Section 3: Structural Considerations of Guard FenceAnchor: #i1005328
Post spacing, rail shape and thickness, splice strength and location, post embedment, and rail anchorage are all important factors that influence the structural integrity of guard fence.Anchor: #i1005339
Post Spacing, Embedment, and Lateral Support
Typical post spacing is 6 ft- 3in [1905 mm] for guard fence. Where guard fence is to be placed at or near the shoulder edge, it is desirable that the roadway crown be widened, typically 2 ft [600 mm] from the back of the post location as shown in Figure A-2, to provide lateral support for the posts. Locating the roadway crown/side slope hinge point behind the rail also provides a platform that increases vehicular stability in the event of impacts that straddle the end section.
Embedment depth is shown on the standard detail sheet for both timber and steel posts.
Figure A-2. Crown Widening to Accommodate Guard fenceAnchor: #i1005363
Guard fence is fabricated in a deep beam shape to provide for bending strength. Nominal thickness of the rail is 10 or 12 gauge. End treatments, wingwalls, retaining walls, etc. provide firm rail anchorage. With full splice connections, the anchored rail has sufficient tensile and flexural strength to contain and redirect vehicles under nominal impact conditions.
To insure satisfactory performance for a range of vehicle sizes, rail should be mounted 25 in [635 mm] high as measured from shoulder surface, gutter pan, or widened crown to the center of the rail at the bolt. The rail element shall be spliced midspan between the posts.
Pavement overlays effectively reduce existing rail height. When rail height varies more than 1 in [25 mm] above and 3 in [75 mm] below the 31 in [787mm] top of rail standard height, steps should be taken to restore the rail to the standard dimension to reduce the possibility of vehicular vaulting or post snagging. For existing 27 in [686 mm] rail systems, the rail height shall not vary by more than 2 in [50 mm] above and 1/2 in [12 mm] below the 27 in [686 mm] top of rail.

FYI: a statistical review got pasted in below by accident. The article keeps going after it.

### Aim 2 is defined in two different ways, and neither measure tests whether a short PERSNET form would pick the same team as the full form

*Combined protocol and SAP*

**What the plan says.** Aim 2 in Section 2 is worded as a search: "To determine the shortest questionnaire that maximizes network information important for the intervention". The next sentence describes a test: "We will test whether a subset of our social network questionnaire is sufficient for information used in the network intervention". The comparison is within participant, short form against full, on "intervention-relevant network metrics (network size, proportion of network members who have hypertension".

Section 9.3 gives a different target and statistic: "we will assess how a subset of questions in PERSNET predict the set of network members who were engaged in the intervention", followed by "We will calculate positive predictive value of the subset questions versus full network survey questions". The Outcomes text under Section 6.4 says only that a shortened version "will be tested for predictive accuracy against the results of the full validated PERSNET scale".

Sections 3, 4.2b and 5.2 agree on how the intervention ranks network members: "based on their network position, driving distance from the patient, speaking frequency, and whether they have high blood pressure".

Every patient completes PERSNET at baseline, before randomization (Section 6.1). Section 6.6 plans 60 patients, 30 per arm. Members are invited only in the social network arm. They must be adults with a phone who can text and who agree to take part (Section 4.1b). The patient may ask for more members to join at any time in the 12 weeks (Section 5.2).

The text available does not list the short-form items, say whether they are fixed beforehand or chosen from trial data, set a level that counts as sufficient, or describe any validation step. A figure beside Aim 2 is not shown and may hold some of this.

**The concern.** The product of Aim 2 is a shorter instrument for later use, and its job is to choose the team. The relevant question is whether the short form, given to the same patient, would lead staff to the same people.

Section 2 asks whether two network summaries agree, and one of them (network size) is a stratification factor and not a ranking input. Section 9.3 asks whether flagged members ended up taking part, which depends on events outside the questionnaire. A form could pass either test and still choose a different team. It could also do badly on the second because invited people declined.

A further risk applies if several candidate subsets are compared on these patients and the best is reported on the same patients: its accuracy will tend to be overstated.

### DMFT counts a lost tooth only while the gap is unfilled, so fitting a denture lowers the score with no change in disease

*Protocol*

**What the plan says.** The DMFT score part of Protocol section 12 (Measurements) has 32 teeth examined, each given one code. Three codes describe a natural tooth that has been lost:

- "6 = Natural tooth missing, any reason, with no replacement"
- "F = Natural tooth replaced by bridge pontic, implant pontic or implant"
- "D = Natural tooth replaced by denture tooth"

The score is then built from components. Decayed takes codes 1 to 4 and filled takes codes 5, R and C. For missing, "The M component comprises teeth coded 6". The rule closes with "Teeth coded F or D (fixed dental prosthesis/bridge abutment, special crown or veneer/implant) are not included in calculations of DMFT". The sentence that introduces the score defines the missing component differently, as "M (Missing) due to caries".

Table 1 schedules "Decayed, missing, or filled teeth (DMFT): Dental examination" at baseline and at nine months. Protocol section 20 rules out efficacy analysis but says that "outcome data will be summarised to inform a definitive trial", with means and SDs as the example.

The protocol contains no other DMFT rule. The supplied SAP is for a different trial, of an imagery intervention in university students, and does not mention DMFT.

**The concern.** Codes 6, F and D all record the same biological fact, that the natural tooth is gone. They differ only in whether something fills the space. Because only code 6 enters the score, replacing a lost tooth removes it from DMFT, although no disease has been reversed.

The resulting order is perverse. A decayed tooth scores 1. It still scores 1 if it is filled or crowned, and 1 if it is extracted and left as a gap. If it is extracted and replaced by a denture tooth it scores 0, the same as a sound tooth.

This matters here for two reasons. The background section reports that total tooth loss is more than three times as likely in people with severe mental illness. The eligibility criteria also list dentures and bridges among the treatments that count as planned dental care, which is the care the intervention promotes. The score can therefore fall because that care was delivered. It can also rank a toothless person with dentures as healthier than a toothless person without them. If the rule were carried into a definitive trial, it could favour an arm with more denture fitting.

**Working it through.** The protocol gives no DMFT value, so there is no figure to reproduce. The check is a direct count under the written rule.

When raising existing metal beam guard fence to the 31 in [787 mm] height, the railing will also need to be adjusted horizontally and an additional post will be needed to obtain the mid-span splicing location. Existing bridge transitions may need to be upgraded to current standards or adjusted with a new transition section to obtain the 31 in [787 mm] height. The end treatments may require new materials to adhere to the manufacturer’s specifications, such as the breakaway hole and angle strut locations.Anchor: #i1035924
The guard fence is blocked out from the posts with routed timber or composite blockouts (6 in x 8 in [150 mm x 200 mm]). These blockouts minimize vehicle snagging on the posts and reduce the likelihood of a vehicle vaulting over the barrier by maintaining the rail height during the initial stages of post deflection.
It is acceptable to use double blockouts (up to 16 in. [406 mm]) to increase the post offset to avoid obstacles such as curbs. There is no limit to the number of posts that can have double blockouts installed, except terminals, unless approved by the manufacturer. Under special circumstances, such as avoiding buried obstacles that are not relocated, it is also acceptable to install additional blockouts to obtain up to 36 in [914 mm] of clearance for one or two posts in a section of guard fence.Anchor: #i1005389
Guard fence is a flexible barrier system. The amount of dynamic deflection varies primarily with weight of impacting vehicle, its speed, and its encroachment angle. Guard fence should be laterally positioned to provide a clear shoulder width while maintaining a distance from a fixed object that is greater than the dynamic deflection of the rail. Based on crash test data, this barrier-to-object distance should be 2.5 ft [750 mm] or more as diagrammed in Figure A-3. Where conditions permit, a barrier-to-obstacle distance of 5 ft [1500 mm] or more is desirable.
Figure A-3. Allowance for Deflection of Guard fence